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Natural Horsemanship -- Not Just Hop On and Kick "Em
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Natural Horsemanship -- Not Just Hop On and Kick "Em

I have been on a quest lately to find a new hobby. Not sure what that’s all about, it probably has something to do with the middle-age crazies but it is what it is. I tried taking a class to learn to ride motorcycles, but I fell off my bike twice in front of about 20 biker-types and was so mortified that I decided maybe motorcycle riding wasn't for me.

Moving on, I decided to try horseback riding instead. The thing is, I am not very familiar with horses. When I was in high school, I was a member of a riding club and we rode every week. But that was many moons ago and I am no longer a member of the horsey set and haven't been for a very long time. And, I'm a little afraid of them. After all, they are very large animals and I know nothing about them. I can't read them like I can a dog or a cat. Hence, my apprehension around horses.

Then there's the whole animal rights thing. I wonder, do horses even want to be ridden? Do they have a say in this? I tried a few places that offer horseback riding lessons and was less than impressed. For the most part, they had me climb aboard a horse I didn't know, and sit there for an hour while the horse walked around in circles or on a trail. Attempts to get the trainer to tell me what the horse was thinking or feeling failed miserably, they either didn't know or didn't care what the horse was thinking. "Just kick him in his sides to get him to move on" they kept saying.

Kick him? I don't want to kick him. I want to pet him, take him home and be his mother, maybe make him a nice sandwich of rolled oats and apples. After a few lessons at a variety of stables, I was just about to give up when I was offered a Groupon (if you don’t know about Groupon, you gotta Google it, it’s a great idea) for four one-hour lessons at a stable near me.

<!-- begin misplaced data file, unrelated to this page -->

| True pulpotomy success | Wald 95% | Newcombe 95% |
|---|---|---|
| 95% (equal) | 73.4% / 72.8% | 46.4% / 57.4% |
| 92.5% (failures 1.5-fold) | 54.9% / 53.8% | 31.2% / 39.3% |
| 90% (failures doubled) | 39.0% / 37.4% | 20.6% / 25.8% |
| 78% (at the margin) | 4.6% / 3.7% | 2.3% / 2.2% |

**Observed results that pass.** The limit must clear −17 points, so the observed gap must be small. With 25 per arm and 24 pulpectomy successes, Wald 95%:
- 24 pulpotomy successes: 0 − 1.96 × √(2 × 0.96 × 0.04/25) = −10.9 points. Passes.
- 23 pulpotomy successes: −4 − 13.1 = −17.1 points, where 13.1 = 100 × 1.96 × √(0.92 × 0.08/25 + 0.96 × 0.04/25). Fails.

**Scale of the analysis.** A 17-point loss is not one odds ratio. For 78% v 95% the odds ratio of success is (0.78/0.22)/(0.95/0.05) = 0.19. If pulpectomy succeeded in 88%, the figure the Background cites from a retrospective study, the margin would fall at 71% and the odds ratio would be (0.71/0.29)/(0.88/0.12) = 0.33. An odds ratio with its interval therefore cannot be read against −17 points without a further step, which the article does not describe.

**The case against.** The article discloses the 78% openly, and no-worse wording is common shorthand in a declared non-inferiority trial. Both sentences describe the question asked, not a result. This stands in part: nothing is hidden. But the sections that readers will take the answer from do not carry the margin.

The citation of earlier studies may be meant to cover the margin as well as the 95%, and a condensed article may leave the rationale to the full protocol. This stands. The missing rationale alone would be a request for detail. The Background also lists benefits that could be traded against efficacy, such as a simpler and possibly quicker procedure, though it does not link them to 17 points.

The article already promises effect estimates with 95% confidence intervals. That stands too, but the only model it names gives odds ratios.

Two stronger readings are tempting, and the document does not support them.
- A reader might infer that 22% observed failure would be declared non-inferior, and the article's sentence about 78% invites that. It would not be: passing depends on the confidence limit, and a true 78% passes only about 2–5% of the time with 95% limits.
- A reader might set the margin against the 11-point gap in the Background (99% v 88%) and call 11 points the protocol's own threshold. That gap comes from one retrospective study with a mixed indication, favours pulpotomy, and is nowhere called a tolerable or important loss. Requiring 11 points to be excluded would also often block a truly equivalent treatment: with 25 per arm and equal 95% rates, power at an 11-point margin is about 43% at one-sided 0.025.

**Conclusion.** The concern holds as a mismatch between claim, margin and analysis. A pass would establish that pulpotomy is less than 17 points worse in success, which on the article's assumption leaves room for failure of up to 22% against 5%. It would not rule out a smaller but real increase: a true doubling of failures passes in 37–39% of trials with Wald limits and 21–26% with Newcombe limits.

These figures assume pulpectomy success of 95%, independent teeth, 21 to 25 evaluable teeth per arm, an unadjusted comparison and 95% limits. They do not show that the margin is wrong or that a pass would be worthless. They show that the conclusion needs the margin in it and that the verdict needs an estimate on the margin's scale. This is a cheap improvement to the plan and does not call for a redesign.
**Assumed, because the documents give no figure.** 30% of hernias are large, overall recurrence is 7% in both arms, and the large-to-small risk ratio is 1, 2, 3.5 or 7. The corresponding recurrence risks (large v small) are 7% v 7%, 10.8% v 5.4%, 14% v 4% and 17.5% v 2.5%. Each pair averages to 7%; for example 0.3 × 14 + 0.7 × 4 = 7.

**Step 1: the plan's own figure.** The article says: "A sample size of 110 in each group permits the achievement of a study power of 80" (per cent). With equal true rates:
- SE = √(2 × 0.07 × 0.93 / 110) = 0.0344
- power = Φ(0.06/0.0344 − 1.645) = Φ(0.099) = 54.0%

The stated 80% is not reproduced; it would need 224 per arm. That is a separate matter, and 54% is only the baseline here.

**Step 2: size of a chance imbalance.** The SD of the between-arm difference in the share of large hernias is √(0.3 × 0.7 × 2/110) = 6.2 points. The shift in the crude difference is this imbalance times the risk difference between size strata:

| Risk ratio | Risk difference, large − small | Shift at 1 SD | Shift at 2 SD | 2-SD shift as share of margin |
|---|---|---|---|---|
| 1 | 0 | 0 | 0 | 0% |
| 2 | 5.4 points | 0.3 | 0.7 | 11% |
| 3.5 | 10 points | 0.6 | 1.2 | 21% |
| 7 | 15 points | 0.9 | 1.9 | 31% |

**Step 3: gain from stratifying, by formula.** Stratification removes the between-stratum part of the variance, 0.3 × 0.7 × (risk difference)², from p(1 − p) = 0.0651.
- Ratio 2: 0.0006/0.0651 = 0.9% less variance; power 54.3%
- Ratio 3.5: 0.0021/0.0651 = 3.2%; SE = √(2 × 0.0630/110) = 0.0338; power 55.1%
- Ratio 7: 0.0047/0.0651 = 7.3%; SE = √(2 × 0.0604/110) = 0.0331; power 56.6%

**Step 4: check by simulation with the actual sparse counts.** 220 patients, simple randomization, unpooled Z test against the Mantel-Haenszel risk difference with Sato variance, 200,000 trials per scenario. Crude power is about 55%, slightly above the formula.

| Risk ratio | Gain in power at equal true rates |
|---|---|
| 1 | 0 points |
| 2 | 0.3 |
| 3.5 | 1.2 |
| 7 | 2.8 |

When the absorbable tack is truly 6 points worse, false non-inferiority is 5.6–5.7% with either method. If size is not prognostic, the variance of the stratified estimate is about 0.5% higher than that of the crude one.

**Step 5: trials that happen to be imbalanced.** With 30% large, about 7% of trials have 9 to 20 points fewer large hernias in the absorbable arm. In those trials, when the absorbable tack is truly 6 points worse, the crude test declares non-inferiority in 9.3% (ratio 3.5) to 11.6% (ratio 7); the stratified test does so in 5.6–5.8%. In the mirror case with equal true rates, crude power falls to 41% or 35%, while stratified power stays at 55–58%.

So yesterday I went to try yet again to learn about horses. Instead of throwing me up on the horse, Robin, the 22-year old stable owner and trainer, introduced me to a lovely Thoroughbred gelding by the name of Cordial. “Cordy” had scars all over his body. They appeared to be bite marks and Robin told me she had just rescued him from the race track where a herd of bullies – comprised of fillies and a few stallions – beat the hell out of him.

This broke my heart and I wanted nothing more than to take him in my arms and give him a lot of snuggles. But you don’t really do that with a horse.

So instead, I brushed him. Robin gave me a lesson in cleaning a horse: the curry, the hard brush, the soft brush, the hoof oil and the pick, a tool that cleans the frogs. I knew about the frogs because I am reading Horses for Dummies and am familiar with the terminology. The frog is the little “V” on the plantar side of their feet and it gets caked with all manner of disgusting stuff. It’s kind of like cleaning out toe jam but on a horse.

After a 30 minute session of bonding in this manner with “Cordy,” Robin showed me how to saddle up a horse and we led him out to a pasture. I donned a helmet and my heart began to race. “I’m not ready” I said. “It’s ok,” Robin said, “Just get on, he’s not going anywhere.” After a few minutes of this, I told her I just couldn’t do it. I didn’t want to ride him, I decided, I want to understand him.

Robin nodded and said, “You need to take our natural horsemanship classes, I teach it to all the kids before I let them ride.” Robin explained that this was a program whereby you spend time with the horse, observing him, learning to interpret his body language, learning about his moods and emotions.